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Evidence Found for Ancient Mars Lake

Discussion in 'Balboa Park' started by Concudan, Jun 18, 2009.

  1. Concudan

    Concudan Meh... Staff Member Administrator

    Mar 5, 2006


    Several studies in recent years have claimed evidence for shorelines and other features that suggest ancient lakes on Mars. Firm evidence has remained elusive.

    Now a University of Colorado at Boulder research team claims "the first definitive evidence of shorelines on Mars" in a statement released today.

    The scientists see signs of "a deep, ancient lake," which would have implications for the potential for past life on Mars. Life as we know it requires water, and while Mars is dry now, if there was abundant water in the past -- as many studies have suggested -- then life would have been a possibility. There is, however, no firm evidence that life does or ever did exist on the red planet.

    Researchers estimate the lake existed more than 3 billion years ago. It covered as much as 80 square miles and was up to 1,500 feet deep -- roughly the equivalent of Lake Champlain bordering the United States and Canada, said Gaetano Di Achille, who led the study out of the University of Colorado at Boulder.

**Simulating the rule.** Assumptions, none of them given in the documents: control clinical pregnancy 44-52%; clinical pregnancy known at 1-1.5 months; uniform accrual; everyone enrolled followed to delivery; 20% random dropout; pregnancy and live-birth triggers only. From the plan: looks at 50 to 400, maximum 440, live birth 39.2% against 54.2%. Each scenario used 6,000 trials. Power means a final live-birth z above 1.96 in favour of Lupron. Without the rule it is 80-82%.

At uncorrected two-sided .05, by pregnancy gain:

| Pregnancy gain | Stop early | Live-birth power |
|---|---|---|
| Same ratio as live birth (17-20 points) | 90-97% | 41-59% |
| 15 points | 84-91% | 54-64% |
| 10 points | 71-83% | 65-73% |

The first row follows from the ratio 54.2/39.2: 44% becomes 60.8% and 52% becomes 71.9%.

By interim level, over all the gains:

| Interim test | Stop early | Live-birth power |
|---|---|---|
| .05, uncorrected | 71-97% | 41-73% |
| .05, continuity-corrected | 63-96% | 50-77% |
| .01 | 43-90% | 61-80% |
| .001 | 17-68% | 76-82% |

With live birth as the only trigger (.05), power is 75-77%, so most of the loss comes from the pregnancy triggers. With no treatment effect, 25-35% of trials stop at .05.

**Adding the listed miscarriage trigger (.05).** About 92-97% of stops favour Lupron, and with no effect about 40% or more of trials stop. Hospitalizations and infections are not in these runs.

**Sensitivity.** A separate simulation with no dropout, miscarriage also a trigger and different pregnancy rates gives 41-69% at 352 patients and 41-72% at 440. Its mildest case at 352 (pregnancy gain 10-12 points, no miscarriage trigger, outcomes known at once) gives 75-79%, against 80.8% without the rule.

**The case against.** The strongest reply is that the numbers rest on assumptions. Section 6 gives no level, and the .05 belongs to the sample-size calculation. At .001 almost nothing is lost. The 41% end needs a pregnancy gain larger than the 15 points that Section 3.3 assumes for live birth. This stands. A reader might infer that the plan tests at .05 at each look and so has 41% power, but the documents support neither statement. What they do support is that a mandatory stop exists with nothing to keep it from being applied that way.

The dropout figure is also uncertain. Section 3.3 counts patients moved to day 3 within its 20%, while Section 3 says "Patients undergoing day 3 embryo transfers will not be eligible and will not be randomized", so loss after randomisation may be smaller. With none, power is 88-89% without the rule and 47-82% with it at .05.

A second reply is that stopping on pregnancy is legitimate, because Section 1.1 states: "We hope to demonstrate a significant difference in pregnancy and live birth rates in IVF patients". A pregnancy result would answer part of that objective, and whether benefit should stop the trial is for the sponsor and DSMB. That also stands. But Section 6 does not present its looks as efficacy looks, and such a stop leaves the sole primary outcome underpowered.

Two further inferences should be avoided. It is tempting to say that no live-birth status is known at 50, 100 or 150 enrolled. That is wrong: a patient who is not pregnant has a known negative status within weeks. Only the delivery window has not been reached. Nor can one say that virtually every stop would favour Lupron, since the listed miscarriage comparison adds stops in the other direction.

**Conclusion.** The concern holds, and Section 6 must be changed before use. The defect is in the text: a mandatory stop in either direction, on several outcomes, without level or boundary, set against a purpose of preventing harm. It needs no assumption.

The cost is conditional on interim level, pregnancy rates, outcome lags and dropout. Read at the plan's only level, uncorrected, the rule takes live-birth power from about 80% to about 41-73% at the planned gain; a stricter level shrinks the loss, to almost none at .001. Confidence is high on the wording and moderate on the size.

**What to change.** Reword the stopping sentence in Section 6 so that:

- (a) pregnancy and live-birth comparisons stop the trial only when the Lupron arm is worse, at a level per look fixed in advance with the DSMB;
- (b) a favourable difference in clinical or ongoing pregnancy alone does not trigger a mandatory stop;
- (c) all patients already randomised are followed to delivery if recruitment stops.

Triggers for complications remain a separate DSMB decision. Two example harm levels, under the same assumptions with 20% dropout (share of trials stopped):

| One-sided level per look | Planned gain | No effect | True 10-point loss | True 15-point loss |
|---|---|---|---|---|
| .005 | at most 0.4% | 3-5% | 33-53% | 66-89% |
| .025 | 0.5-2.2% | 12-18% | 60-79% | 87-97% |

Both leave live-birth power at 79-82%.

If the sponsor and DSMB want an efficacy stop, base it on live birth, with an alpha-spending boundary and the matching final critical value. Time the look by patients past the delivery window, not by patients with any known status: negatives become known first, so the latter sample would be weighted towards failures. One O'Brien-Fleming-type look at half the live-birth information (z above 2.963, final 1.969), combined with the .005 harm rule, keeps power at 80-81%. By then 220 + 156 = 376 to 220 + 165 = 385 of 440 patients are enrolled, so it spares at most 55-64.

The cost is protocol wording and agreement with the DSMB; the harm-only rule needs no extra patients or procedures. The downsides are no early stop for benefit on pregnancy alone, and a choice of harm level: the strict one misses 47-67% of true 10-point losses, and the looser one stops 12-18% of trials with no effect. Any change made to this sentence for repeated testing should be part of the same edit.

The shoreline evidence, found along a broad delta, included a series of alternating ridges and troughs thought to be surviving remnants of beach deposits.

    "This is the first unambiguous evidence of shorelines on the surface of Mars," Di Achille said. "The identification of the shorelines and accompanying geological evidence allows us to calculate the size and volume of the lake, which appears to have formed about 3.4 billion years ago."

    The findings have been published online in Geophysical Research Letters, a journal of the American Geophysical Union.

    Other studies have claimed evidence for lakes on Mars too, however, including one in Holden Crater announced last year.